Cartoon Drive-Thru Spring Schedule Promo:
MARCH 24: DEADLY SCHOOL ACTION - Everyone knows TV shows are better when they’re set in school! Catch all your favorite characters in radically marginally slightly different looks as cool hip schoolkids!
APRIL 21: ASTEROID RAGE - The Antship ends up in the middle of an asteroid belt and Orton has to pilot it to safety. (He doesn’t.)
MAY 19: TROLLING THUNDER - LeMarion threatens retaliation after someone leaves a mean comment on his website.
JUNE 23: DOLL HAVE WHAT SHE’S HAVING - The crew tries to take over a planet of sentient figurines (or maybe they’re just figurines).
Homestuck infographic, made by Tyler Beatty. Can be found here X
Just to add another factoid about the sheer length of Homestuck. To read to yourself at an average reading speed takes over 24 hours, but a dramatic reading makes things even longer: Let’s Read Homestuck is currently nearing the end of Act 5:2, and is already over thirty hours long.
This said, don’t let the length put you off. Homestuck is an enjoyable and rewarding reading experience. It’s funny, inventive and clever!
Homestuck drops the mike and swaggers offstage
-inhuman laughter coming from a distance-
tiny transparent trace on a mission
heres a midi of hips dont lie with a banjo as the vocals
i cant believe this
this sounds like it belongs in a legend of zelda game
Hey, we’re about to send the new Super Story War rule sheet off to the printers! We’re still making a few final tweaks, but we wanted y’all to check it out!
One thing that’s unfortunate about making a mass produced print game, as opposed to a digital game, is there is no going back when it comes to the rules. Though the old rules convey the concept of Story War well enough that most people are able to play the game as it was intended to be played, there are occasional instances where some players don’t “get” it.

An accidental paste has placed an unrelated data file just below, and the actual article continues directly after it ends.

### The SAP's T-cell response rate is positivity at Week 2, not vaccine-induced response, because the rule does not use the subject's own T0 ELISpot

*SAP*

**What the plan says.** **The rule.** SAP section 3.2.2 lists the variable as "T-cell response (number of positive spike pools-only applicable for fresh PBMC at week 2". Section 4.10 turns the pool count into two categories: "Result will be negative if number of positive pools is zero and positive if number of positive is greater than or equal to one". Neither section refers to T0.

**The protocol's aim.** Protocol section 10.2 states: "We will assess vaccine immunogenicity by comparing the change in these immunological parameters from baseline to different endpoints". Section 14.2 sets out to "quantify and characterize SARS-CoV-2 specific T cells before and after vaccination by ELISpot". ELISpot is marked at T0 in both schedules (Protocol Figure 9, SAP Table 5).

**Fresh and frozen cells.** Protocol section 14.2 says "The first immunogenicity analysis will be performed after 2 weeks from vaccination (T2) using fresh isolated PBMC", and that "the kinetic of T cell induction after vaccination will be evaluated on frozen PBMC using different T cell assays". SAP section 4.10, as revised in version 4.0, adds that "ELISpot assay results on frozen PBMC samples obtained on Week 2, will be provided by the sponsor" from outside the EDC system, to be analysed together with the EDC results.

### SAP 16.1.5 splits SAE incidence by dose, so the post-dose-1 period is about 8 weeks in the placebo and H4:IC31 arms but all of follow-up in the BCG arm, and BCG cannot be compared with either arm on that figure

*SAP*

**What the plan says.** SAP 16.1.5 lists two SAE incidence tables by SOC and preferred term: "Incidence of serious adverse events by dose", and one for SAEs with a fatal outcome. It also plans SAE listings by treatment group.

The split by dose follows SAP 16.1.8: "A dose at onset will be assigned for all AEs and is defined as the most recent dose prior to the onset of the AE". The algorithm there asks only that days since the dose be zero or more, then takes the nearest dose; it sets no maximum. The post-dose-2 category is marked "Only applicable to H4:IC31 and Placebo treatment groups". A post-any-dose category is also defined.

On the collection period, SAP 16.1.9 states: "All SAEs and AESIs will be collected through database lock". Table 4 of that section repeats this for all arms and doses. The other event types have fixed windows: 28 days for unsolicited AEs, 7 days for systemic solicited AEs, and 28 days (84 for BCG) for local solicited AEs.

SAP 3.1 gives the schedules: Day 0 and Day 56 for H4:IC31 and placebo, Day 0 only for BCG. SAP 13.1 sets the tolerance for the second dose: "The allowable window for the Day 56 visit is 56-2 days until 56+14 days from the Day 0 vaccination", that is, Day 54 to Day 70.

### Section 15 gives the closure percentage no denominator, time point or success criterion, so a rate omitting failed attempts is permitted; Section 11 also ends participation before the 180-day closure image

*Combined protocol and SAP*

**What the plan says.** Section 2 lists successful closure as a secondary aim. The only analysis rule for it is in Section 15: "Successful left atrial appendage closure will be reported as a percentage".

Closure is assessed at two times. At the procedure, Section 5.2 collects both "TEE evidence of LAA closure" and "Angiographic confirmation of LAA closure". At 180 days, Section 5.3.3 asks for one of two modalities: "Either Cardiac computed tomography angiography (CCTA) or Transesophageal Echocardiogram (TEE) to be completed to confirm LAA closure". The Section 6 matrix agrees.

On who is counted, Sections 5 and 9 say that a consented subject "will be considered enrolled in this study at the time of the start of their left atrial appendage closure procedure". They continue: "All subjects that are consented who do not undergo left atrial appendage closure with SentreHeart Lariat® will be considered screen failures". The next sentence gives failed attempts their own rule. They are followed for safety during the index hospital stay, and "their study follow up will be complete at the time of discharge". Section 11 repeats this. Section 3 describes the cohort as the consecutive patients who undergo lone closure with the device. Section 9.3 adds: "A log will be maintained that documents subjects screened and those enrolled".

Hardcore Story War fans (like for example, Matt, who has blogged about this in the past) will get around this by introducing the rules in a slightly different way. For example, it helps to play down victory points and play up the judge’s infallibility. Now that we get a chance to re-print the rules for Story War, we’ve decided to make a few minor but important tweaks that should improve the overall experience for everyone:
- The biggest change in terms of actual mechanics is that the judge can now declare a new victory condition at any time. This is something that players tend to do anyway, so we decided to canonize it. It also helps to more clearly set up the goal of the game before you jump into battle, as most people tend to read the rules as they execute them.
- The back side of the rules has been broken up by fan art. We realized when people unpackaged the rules they’d unfold the whole thing, look at a two sided rule sheet, and get immediately frustrated. We got around that by cleaning up the FAQ section (and splitting it into a new ‘tips’ section) and pacing them with big chunks of art. You now don’t feel like you have to read the back side until after you’ve started playing.
- The “tips” section now includes less rulesy-sounding advice on how to have more fun. This advice is both for judges and the players. Since the rules are so mechanical, we wanted there to be a little more straight forward explanation of the kind of vibe we’re going for.
- The last page no longer says “VICTORY” and instead it says “THE END” - the step where you count your victory cards has been entirely removed. Now, the game simply ends. Hopefully this will help with obnoxiously competitive players. Victory cards are looked at, and you pick your favorite, and you put them in the middle of the table and tell a final story where everybody wins. This step can, of course, be skipped. But it’s similar to the “haiku” step in Cards Against Humanity and acts as a fun palate cleanser.
- The Credits page now does a better job of emphasizing Story War as a multimedia experience, and even has a pretty visible plug for the cartoon.
Hopefully these new rules will make Story War just slightly more fun each time you play it with new people. We’re going to retrofit these rules onto the next reprinting of volume 1, as well as provide a printable version that you can slip in to your existing game if you like.
comic © me
satan © himself